IMilford, Conn., where he and his wife both ended
their days. On March 21, 1721, he married Abi-
g-ail Bishop, born April 10, 1701, daughter of
Samuel and Abigail (Wetmore) Bishop, of
Guilford, and they had children: Abraham,
sketch of whom follows ; Millicent, born April
5, 1725, married John Hooson ; Abigail, born
?i[arch 17, 1727, married Samuel Stone; Pru-
dence, born Oct. 14, 1729, married Nathaniel
Johnson; Giles, born Dec. 8, 1731, married
Temperance Bishop; Miles, bom June 15, 1734,
died Dec. 15, 1755; Ruth, born May 15, 1737, mar-
ried Ebenezer Evarts ; Stephen, bom May 9, 1739,



married Lucy Bardsley ; Catherine, born May 9,
1747, married Ebenezer Gaylord.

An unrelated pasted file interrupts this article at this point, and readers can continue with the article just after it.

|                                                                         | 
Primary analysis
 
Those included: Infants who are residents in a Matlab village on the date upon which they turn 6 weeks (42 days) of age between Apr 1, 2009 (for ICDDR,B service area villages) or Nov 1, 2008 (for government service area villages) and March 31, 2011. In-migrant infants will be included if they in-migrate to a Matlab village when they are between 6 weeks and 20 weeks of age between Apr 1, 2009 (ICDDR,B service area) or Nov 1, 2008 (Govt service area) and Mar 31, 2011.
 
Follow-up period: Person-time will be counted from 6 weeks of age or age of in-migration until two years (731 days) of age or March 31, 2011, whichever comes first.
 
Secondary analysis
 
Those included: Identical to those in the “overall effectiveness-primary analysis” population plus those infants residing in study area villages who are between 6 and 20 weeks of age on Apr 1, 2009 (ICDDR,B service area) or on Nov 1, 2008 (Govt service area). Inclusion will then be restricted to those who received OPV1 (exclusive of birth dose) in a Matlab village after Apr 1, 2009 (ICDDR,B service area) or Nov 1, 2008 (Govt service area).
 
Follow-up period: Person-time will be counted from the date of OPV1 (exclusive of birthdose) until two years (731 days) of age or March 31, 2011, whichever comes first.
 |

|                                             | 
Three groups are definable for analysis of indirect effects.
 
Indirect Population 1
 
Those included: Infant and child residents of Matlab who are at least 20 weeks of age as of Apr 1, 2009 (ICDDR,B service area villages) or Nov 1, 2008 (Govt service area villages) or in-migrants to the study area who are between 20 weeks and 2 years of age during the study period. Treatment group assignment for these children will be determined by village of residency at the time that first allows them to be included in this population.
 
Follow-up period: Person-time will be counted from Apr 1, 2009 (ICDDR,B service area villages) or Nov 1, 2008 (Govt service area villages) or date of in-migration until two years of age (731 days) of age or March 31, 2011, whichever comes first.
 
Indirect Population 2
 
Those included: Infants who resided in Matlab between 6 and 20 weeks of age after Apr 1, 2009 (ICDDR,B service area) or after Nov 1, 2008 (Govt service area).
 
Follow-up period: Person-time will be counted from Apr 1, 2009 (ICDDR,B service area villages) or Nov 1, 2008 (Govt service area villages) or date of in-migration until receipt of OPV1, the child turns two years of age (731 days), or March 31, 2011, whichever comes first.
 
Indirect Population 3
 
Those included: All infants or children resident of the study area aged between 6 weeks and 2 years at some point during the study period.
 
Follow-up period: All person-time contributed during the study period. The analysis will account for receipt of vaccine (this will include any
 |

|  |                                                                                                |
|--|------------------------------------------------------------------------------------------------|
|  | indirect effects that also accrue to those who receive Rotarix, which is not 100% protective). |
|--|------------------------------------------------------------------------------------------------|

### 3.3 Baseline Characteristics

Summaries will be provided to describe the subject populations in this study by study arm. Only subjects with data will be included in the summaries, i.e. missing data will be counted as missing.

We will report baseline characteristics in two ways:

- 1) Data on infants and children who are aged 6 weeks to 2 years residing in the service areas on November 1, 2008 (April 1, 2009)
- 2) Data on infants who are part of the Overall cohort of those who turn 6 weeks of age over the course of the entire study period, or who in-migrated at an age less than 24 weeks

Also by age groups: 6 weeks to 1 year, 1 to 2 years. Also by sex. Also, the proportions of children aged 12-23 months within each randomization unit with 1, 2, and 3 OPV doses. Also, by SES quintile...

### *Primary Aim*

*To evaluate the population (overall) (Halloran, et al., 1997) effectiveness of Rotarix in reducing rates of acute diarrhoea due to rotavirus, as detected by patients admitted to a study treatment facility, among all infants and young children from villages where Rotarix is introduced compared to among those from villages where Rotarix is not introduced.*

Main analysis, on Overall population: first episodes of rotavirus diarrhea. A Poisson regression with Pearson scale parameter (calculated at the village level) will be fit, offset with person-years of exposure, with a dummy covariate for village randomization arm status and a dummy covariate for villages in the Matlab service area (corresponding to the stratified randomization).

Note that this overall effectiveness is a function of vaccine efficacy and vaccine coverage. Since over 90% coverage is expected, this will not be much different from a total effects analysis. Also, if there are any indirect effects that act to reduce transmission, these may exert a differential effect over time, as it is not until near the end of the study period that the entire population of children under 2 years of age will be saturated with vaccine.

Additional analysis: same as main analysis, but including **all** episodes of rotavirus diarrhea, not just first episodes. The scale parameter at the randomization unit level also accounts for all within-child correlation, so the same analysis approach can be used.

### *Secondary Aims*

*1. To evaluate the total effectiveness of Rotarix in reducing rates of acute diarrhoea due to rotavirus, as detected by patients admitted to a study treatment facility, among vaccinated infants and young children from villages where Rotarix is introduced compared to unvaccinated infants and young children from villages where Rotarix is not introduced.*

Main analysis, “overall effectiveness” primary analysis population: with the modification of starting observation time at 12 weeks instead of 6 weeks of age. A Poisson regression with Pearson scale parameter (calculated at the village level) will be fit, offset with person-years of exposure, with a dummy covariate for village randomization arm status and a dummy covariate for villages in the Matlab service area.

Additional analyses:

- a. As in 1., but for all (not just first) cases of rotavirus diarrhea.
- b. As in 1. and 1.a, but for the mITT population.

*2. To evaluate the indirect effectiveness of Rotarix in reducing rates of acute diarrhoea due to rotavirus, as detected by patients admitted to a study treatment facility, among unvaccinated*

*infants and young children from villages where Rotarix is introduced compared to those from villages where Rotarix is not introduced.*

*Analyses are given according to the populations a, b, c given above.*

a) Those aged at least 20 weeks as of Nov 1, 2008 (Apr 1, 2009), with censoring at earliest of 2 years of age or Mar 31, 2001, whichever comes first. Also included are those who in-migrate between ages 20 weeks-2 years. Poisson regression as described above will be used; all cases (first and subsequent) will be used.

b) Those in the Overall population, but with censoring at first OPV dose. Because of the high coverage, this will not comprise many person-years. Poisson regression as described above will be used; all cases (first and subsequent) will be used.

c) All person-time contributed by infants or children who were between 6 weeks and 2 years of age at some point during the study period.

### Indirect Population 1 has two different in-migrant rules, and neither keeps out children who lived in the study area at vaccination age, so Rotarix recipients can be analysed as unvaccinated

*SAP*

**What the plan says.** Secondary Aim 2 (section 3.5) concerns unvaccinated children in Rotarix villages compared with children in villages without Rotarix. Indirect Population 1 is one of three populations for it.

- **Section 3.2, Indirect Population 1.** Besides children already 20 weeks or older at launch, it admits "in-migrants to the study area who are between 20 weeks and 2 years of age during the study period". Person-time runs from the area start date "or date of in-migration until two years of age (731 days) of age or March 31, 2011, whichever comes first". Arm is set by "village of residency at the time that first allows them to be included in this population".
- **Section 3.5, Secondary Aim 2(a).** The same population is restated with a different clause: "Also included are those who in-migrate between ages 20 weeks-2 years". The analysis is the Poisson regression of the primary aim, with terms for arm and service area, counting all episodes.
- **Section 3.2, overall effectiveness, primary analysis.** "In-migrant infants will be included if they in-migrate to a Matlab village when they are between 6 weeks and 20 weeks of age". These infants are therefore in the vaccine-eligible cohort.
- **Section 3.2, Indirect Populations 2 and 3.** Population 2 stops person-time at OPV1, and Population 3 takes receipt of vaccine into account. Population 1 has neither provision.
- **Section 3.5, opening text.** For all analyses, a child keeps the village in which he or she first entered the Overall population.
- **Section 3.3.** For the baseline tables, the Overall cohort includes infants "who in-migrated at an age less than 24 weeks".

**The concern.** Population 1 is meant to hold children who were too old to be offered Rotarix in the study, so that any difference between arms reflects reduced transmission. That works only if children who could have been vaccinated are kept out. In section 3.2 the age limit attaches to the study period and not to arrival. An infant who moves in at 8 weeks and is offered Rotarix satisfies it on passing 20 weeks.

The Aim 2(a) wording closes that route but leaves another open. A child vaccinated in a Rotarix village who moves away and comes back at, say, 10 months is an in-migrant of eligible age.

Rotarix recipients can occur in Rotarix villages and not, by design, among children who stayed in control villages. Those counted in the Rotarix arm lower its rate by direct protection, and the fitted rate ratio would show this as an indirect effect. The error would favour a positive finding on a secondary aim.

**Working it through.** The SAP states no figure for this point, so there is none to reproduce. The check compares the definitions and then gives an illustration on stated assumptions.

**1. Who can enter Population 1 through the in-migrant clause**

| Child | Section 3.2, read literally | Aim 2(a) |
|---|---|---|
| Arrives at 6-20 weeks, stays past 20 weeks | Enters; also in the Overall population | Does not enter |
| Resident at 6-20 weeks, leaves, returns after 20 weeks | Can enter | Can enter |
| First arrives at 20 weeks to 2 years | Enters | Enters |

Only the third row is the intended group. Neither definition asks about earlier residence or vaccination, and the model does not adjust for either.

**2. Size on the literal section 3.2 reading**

Abraham Chittenden, born Feb. 16, 1723,
•passed his entire Hfe in Guilford, engaged in agri-
cultural pursuits, and died there July 19, 1810. On
March 15, 1749, he married ^lercy Burgis, who was
bom Sept. 26, 1719, daughter of Thomas and
Mercy (Wright) Burgis, and died Feb. 24, 1801.
Children; Abraham, sketch of whom follows;
Eliab, born March 26, 1754, died Aug. 29, 1756;
Mercy, born April 17, 1756, married Nathaniel
Parmelee; Sarah, born 3ilay 13, 1760, died Aug. 30,

Abraham Chittenden, born Aug. 10, 175 1, lived
to the ripe age of over ninety-six years, passing
away March 4, 1848, and his remains rest in Guil-
ford cemetery. He became deacon of the First
Church in Guilford in 1799. On Xov. 17, 1774, he
married Diana Ward, born Sept. 24, 1752, daughter
of Gen. Andrew and Diana (Hubbard) Ward, of
Guilford. She died April 24, 1784, and on May 25,
1785, he married Lydia Baldwin, daughter of Israel
Baldwin, of North Bran ford, and widow of Simeon